The discovery was reported in a paper published on the preprint arXiv website and is currently awaiting peer review.
In their paper, El-Badry, who specializes in the study of binary stars in the Milky Way, and his co-authors describe their research involving stellar bodies known as hypervelocity white dwarfs, which they characterize as “runaways” from Type Ia supernovae.
When a star collapses, the stellar body that remains is called a white dwarf, comprising a very small, dense star roughly the size of a planet. A Type Ia supernova occurs when a pair of stars–including a white dwarf–begin to orbit one another. As the white dwarf pulls the hydrogen away from its sister star, it produces the “runaway” effect that eventually results in a massive thermonuclear explosion.
According to their paper, the team reports that by searching for potential Type Ia supernovae candidates from Gaia data, there were six new runaway stars detected, including four that El-Badry and the team believe “are most likely the surviving donors from double-degenerate binaries in which the other [white dwarf] exploded.”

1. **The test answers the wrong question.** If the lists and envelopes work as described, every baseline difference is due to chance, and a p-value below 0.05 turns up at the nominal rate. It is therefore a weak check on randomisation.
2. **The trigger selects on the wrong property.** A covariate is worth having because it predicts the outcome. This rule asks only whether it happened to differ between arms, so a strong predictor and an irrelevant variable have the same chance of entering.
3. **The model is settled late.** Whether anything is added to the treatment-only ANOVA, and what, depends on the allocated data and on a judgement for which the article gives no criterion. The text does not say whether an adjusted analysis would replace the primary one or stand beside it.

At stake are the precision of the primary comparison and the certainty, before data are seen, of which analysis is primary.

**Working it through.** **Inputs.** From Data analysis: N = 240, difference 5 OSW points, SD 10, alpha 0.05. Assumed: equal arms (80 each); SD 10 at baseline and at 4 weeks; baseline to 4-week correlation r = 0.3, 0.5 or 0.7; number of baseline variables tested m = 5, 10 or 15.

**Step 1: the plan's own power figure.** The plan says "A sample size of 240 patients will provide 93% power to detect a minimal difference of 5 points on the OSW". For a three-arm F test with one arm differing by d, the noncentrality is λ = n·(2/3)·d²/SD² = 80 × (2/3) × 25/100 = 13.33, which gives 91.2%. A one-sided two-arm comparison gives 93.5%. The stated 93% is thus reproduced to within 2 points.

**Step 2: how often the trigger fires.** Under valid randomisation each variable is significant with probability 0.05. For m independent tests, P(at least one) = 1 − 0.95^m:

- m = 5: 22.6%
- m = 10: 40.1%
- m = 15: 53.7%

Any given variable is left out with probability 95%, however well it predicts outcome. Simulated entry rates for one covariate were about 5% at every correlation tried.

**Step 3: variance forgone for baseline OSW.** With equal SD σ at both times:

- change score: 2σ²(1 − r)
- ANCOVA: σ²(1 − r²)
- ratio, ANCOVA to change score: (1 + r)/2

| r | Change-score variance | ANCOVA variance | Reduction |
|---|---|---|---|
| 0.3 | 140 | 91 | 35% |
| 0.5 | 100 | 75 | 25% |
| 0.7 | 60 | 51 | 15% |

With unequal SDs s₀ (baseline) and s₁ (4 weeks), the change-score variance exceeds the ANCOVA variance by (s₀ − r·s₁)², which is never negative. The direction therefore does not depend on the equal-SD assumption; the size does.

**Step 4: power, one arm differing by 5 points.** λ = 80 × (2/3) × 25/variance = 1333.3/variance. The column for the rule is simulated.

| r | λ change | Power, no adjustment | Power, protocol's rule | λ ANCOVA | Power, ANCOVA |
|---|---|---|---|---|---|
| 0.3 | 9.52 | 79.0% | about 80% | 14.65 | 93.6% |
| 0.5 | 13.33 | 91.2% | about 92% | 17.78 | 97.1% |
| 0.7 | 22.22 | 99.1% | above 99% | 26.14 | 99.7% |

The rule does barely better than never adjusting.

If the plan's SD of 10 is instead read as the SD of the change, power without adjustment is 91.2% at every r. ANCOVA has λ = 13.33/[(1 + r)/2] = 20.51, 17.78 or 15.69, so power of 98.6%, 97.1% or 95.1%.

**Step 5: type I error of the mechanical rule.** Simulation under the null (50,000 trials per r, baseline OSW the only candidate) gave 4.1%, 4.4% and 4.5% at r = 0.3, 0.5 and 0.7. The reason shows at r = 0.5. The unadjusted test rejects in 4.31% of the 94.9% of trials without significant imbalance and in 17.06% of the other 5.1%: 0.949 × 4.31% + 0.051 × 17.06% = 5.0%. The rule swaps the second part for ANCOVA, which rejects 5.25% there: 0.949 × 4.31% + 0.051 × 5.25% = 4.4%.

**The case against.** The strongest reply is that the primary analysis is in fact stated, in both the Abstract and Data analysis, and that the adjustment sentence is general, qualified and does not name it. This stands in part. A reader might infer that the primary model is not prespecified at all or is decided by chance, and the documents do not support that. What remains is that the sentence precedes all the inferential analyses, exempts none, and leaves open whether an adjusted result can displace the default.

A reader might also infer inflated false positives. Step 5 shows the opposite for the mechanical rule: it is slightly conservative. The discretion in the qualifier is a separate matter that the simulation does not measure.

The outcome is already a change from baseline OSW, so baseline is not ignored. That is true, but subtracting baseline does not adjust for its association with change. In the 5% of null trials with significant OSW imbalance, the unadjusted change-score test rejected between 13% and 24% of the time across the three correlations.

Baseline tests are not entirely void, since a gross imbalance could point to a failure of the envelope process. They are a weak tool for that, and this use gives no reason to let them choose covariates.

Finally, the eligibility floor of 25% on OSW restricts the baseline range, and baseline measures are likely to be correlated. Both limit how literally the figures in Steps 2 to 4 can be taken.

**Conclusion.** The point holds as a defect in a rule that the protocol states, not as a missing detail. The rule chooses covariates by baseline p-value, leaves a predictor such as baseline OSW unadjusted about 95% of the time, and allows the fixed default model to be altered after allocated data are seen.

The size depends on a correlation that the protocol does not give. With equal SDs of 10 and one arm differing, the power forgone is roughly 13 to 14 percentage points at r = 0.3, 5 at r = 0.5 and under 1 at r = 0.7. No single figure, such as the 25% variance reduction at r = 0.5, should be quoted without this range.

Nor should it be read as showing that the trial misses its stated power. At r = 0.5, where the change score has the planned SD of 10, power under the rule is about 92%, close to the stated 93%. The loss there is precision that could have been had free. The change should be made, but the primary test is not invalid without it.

Four of the stars in the new collection are both hotter and are also much smaller than other known Type 1a supernovae, also known as “D6 stars.” Three of the stars possess primarily carbon atmospheres, while the other’s atmosphere is comprised mostly of helium.
“A significant population of fainter low-mass runaways may still await discovery,” El-Badry and his co-authors report, adding that the birth rate of these stars remains in question since astronomers remain uncertain about the lifetimes of D6 stars, as well as the amount of light they produce.
However, the team estimates that the birth rate of D6 stars is probably consistent with models where Type Ia supernovae produce hypervelocity runaway white dwarf stars, “but the observed population is dominated by the most massive and brightest runaways.”
Going forward, additional models that allow astronomers to characterize the thermal evolution of D6 stars will be required, the team says, to estimate the birth rates of these stars more accurately.